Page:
The Joys of Editing

So, as I mentioned last time. I’ve been kind of here and there lately. I lost my job in June and spent the summer getting another one. That’s done and while it’s a very good job and I’m really enjoying it, it is causing challenges.

The time it takes to travel to and from work is much longer now than I’ve been used to since finishing uni…actually, since I started working eleven years ago! This is tiring for me and I don’t want my life to be work, write, sleep and repeat. I’m still trying to get that balance.

One thing I have been doing is writing.

I’ve been putting off editing my novel thus far – I’m just not ready. So, when I’ve finished the draft of my current project (which involves a fair bit of editing) I’ll come back to it and take another look and decide whether the time is right.

After discussions with a few friends and writers, it’s interesting to see the different ways of editing a project so I thought I’d take a look here.

Digital vs print

When it comes to editing, I find it very difficult to do on a screen. I find that my eyes start glazing over after a while, which makes me miss even the most obvious mistakes. When I notice this happening while I’m writing, I know it’s time to take a break since, for me, it’s easier to get on a roll while writing compared to editing. It’s a big problem.

My method is generally a quick once over to spot glaring mistakes and then I print it. In its entirety. I find a pen (of any colour though red is a popular choice) and make notes. Scratch out words and letters, put arrows to rearrange things, make notes to re-write parts and a lot more. I find this is also good to help me escape the increasingly digital centric world we live in.

It’s amazing the things I can spot – and often ask myself how thick I am to make such a silly mistake in the first place!

I’ve found a lot of people actually agree with me on this and do something similar although some handle editing digitally better than me. Kudos to you all.

It leads on to the second part of the discussion, however.

How long should you wait?

This is actually more fascinating and there’s a much bigger divide here.

So, let me pose you the question: how long should you wait upon completing your draft and beginning to edit it again?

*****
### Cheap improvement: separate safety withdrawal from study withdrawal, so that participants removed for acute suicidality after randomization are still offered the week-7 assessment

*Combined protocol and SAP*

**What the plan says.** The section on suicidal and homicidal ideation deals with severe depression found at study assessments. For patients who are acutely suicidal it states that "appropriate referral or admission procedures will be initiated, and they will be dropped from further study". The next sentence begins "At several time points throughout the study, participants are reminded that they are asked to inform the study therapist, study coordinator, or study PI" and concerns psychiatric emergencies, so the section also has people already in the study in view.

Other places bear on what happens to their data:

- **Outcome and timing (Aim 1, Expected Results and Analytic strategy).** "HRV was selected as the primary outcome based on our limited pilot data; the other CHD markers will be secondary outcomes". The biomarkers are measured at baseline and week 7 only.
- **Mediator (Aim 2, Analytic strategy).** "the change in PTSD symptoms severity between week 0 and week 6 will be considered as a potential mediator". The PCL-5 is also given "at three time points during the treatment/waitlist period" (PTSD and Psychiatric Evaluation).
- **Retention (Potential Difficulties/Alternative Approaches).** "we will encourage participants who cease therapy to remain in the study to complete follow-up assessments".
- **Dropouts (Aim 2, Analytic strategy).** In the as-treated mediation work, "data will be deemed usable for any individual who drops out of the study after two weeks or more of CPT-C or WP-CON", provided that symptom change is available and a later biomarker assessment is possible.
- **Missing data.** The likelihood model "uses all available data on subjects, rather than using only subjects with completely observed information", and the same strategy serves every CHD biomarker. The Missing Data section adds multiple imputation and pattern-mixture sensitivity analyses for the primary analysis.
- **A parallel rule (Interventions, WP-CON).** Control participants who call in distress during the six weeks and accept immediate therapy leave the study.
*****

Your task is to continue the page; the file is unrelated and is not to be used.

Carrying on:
Unless I’m faced with a tight deadline (possibly due to being lazy or a change of plans) I try not to edit anything without giving it at least a month’s breathing time. This is because I feel like I’m too close to it. When I read a book and pick up mistakes, it’s because of a fresh set of eyes. The more often I read a book, the less mistakes I notice. I become used to it, and know what to expect.

Editing is a ruthless business and I can’t afford that luxury. Every word is at risk, as is every letter. When I finish a draft, for both writing and editing, I put a reminder in my calendar for a month later as that’s when I can go back to it.

Other people are different. I’ve been told by people who don’t wait and dive straight in. Their minds are still on that level and they feel more comfortable keeping it there. I’ve tried it but it’s not for me. A few people have told me they send it to others after every draft. That can slow things down and I only do that when I’m at a stage where I don’t mind people reading it.

It’s very interesting to find out how we all work.

Going forward

In the end, I know what works for me and that’s the most important thing. Every writer is different but it can take a long time to figure out what works best for you. Don’t be afraid to try something new – especially at different times as we don’t stand still for long.

The blog has been left alone recently and I apologise for that but I’m starting to get my act together. Having a plan/schedule makes a huge difference! Be sure to keep checking back for the latest news and thoughts.

I’m writing a lot more short stories at the moment and there are a lot of competitions coming up over the remainder of 2015 and going into 2016. I’ll be sure to share the best ones with you soon so you know what to start working for.

As always, good luck!

Regarding NaNoWriMo

I’ve been taking part in NaNoWriMo (National Novel Writing Month) every year for the last ten, eleven, twelve years or more. This year, however, I won’t be getting involved. I just don’t have the time or energy to commit to it.

While I would use it as a kick to keep on with my current project, I’m hoping to have it done by November (wishful thinking) and I’m happier going at my own pace now.

I’ve completed it once, back in 2010, and that was a great feeling but since then I haven’t had the same level of motivation, which is a shame. I’m not even entirely sure why yet. Maybe it was the challenge of doing it? Who knows.

If you’ve ever thought about, I’d definitely recommend getting involved. Find people in your area doing it and get involved with the meet-ups. You’ll meet some people you won’t forget any time soon!


NaNoWriMo – Week Two

Targeted word count – 32,000

Current word count – 0

So, two weeks in and still at zero. It’s not looking good, is it? Don’t count me out just yet – there are two weekends to go and I’m setting those aside to get some serious writing done on those days. The point of NaNo isn’t quality at this stage, it’s quantity and if I get myself focused, I believe I can still do it (I just might be disappointed at how bad my writing gets).

Recovery time

I spent the first half of this month on my entries for ITV’s competition. I submitted my chosen entry on Thursday night and I’ll find out if I’m selected for the final on Friday 21st November. I’m not getting my hopes up but I believe what I’ve done is good quality and that it has potential – if it didn’t, I wouldn’t be writing it.

Don’t get me wrong, I’ll be disappointed if I hear nothing but I’m aware that there are some fantastic writers out there looking for this chance, just like me, but I still want to win and that’s why I spent so long working on it.